The new Elephant Trails exhibit at the National Zoo doesn't open until Saturday, but WAMU's Armando Trull got a sneak peak of the home of the District's three

Legalized Marijuana Forcing Old Dogs To Learn New Tricks

Law enforcement agencies in Washington state are having to make lots of adjustments as the state implements a ballot initiative that legalized the use of marijuana. One surprise change has been the need to re-train dogs used for sniffing out illegal drugs.

Beta Israel: Snapshots Of The Ethiopian Jewish Community

Photographer Ilan Ossendryver admits he didn't know much about Ethiopian Jews before receiving an assignment to cover their migration to Israel.

Israel Apologizes To Turkey Over 2010 Flotilla Raid

At one point, Turkish Prime Minister Recep Tayyip Erdogan called the incident a "cause for war." Nine people died in 2010, when Israeli commandos boarded a flotilla that was trying to break an Israeli naval blockade of Gaza.

Art Beat With Lauren Landau, March 22

It's a confusing, crazy, beautiful world out there, and this weekend you can explore one artist's joys and fears associated with fatherhood or check out a performance about two teenagers' twisted attempt at pulling off the perfect crime.

Three Dead In Shooting At Quantico Marine Base

Three staff members at the Officer Candidate School at Marine Base Quantico in Virginia are dead in what authorities are calling a murder-suicide.

Scientists Use Antacid To Help Measure The Rate Of Reef Growth

There's some evidence that carbon dioxide we pump into the atmosphere has slowed the development of coral reefs. So researchers are adding antacid to the water in a tiny part of the Great Barrier Reef, to see whether the corals will grow faster if their water supply is less acidic.

FCC Chairman Julius Genachowski Says He Will Step Down

Genachowski's resignation will leave the commission evenly split between Republicans and Democrats. President Obama has not announced a replacement.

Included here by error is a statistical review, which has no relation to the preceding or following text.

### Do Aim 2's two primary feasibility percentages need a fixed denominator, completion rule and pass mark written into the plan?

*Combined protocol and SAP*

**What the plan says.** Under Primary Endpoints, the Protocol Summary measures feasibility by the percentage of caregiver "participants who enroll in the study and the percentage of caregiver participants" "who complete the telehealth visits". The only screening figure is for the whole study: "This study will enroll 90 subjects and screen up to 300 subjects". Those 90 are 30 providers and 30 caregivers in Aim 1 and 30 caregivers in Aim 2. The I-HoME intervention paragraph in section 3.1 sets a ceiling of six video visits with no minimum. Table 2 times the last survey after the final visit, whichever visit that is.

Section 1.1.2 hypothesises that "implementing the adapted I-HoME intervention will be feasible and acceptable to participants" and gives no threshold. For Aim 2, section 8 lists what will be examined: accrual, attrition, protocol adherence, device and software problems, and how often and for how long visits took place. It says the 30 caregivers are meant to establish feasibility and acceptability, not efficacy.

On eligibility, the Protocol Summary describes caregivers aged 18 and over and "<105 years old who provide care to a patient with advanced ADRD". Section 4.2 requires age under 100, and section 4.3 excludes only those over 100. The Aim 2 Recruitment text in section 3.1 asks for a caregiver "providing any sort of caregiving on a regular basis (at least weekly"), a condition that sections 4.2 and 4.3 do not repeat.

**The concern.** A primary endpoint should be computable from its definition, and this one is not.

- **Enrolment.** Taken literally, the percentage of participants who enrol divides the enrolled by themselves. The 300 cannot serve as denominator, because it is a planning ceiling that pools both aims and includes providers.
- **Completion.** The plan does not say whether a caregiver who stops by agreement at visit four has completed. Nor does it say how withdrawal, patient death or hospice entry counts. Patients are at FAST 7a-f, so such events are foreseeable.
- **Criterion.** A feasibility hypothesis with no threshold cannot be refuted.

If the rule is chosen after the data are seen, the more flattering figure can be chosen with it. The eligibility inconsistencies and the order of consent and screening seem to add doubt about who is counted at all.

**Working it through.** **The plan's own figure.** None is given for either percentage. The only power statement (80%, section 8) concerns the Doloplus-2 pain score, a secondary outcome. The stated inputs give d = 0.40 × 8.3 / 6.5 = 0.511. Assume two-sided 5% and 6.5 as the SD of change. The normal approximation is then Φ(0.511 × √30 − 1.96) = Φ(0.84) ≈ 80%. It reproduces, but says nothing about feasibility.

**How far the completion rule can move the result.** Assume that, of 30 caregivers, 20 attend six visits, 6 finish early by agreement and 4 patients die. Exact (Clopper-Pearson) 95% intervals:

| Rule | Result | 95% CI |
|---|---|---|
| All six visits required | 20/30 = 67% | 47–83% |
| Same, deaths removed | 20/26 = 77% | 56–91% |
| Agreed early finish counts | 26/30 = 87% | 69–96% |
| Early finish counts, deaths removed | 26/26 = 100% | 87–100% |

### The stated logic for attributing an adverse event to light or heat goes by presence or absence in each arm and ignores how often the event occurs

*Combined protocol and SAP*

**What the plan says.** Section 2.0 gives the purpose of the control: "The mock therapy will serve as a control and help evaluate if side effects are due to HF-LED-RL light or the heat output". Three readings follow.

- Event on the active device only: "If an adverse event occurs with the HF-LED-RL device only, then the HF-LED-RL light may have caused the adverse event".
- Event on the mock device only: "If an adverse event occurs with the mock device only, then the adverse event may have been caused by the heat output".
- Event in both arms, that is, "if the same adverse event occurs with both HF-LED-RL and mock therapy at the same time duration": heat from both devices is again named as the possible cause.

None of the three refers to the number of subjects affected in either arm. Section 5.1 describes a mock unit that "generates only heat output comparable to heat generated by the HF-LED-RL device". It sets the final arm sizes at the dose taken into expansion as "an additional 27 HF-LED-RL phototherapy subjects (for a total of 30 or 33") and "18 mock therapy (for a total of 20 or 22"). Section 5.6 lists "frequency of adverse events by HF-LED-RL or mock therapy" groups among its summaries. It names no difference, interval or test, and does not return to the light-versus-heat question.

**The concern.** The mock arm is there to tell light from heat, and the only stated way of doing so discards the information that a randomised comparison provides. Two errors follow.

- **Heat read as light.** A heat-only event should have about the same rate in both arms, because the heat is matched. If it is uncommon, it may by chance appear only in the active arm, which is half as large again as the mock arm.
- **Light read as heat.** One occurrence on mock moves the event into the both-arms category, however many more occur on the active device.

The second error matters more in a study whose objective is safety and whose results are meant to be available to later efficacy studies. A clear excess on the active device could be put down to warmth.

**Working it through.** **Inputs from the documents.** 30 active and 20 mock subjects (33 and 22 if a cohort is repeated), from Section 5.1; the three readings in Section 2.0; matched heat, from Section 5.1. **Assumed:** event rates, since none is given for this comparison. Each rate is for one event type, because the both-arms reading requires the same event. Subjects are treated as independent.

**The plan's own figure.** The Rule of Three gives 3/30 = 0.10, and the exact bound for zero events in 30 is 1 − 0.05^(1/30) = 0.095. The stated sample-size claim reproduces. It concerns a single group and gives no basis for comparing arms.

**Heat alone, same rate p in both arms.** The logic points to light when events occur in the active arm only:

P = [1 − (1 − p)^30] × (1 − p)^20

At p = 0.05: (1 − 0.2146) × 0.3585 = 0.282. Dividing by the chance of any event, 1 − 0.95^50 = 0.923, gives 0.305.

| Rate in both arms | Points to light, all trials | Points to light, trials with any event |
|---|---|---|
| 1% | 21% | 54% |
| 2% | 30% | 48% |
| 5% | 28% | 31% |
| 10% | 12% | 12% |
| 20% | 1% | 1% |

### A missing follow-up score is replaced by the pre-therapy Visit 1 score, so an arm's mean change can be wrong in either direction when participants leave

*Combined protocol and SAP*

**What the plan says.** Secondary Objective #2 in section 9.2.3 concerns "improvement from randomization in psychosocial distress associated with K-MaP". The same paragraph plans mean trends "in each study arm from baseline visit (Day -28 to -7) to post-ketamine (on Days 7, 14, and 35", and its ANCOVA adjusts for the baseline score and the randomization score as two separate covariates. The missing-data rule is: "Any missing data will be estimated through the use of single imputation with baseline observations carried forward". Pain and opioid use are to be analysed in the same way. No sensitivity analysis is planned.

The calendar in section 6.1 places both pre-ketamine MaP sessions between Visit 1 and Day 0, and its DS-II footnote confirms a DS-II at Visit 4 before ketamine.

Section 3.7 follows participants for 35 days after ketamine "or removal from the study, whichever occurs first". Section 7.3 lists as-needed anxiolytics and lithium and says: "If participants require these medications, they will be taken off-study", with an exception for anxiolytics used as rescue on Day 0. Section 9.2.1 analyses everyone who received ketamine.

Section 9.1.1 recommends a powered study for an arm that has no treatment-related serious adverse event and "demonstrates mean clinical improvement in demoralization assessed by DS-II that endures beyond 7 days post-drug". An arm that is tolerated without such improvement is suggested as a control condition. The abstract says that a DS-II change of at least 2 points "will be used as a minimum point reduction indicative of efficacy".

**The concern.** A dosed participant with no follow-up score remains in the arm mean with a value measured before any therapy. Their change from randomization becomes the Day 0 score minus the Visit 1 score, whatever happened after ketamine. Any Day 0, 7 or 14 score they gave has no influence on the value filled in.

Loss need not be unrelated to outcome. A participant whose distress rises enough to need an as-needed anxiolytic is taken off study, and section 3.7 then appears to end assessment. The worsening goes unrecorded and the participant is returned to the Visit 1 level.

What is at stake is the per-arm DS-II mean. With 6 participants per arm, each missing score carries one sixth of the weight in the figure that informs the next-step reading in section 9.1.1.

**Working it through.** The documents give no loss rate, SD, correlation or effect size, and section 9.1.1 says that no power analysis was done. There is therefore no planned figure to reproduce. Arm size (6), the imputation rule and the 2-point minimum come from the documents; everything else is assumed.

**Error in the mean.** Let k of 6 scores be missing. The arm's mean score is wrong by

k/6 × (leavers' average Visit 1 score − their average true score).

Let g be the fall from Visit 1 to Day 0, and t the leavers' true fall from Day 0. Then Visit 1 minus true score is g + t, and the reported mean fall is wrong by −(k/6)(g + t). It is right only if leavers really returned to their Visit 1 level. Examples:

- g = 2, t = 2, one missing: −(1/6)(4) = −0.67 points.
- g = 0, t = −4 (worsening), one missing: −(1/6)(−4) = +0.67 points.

How A Sleep Disorder Might Point To A Forgotten Future

Acting out dreams in your sleep may put you at risk for developing dementia later in life, researchers say. The behavior appears to portend Lewy body dementia, the second-most common form of dementia among older people.

Man Arrested On US Airways Flight After Impersonating Pilot

A passenger from France who failed to get an upgrade later showed up in the plane's cockpit jump seat.

Moscow First Stop For New Chinese Leader

Xi Jinping follows in his predecessor's footsteps by making a visit with his Russian counterpart the top priority.

Harvard Stuns New Mexico, And 4 Other Need-To-Knows From The NCAA Tournament

The first day of the tournament made history, bringing euphoria to some and devastating defeat to others. Davidson suffered a cruel defeat, leading for 39 minutes, having a stunning upset in sight only to lose it in the last chaotic minute.

Chinua Achebe, Nigerian Author Of 'Things Fall Apart,' Dies

His seminal work played a critical role in establishing post-colonial African literature. Achebe also taught Africana Studies at Brown University.

Cyprus Gets Cold Shoulder From Russia On Bailout Aid

The Mediterranean island nation was hoping for new terms on an existing loan and a new line of credit from Moscow to help it stave off default.

Book News: Newly Found Oscar Wilde Letter: 'Sacrifice For Your Art'

Also: The book Goblinproofing One's Chicken Coop wins an award for the oddest title of the year; Iraqi poet Dunya Mikhail speaks to NPR; the end of the pronoun "whom."

Obama Closes Trip To Israel, West Bank With Memorial Visits

At the Holocaust memorial Yad Vashem, Obama said it was humanity's obligation to act against racism and anti-semitism.

Three Marines Killed In Shooting At Base In Virginia

Officials at Marine Base Quantico said an active-duty Marine shot and killed two, before turning the gun on himself.